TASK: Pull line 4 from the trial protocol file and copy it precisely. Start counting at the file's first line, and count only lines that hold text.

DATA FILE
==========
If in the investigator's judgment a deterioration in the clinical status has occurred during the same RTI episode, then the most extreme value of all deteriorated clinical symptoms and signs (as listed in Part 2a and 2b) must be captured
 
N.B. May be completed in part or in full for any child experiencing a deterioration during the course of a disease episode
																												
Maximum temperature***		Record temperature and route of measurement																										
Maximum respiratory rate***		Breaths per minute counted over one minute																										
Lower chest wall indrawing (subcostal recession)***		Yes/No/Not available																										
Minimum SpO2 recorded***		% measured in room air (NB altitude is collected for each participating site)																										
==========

Maximum respiratory rate***		Breaths per minute counted over one minute																										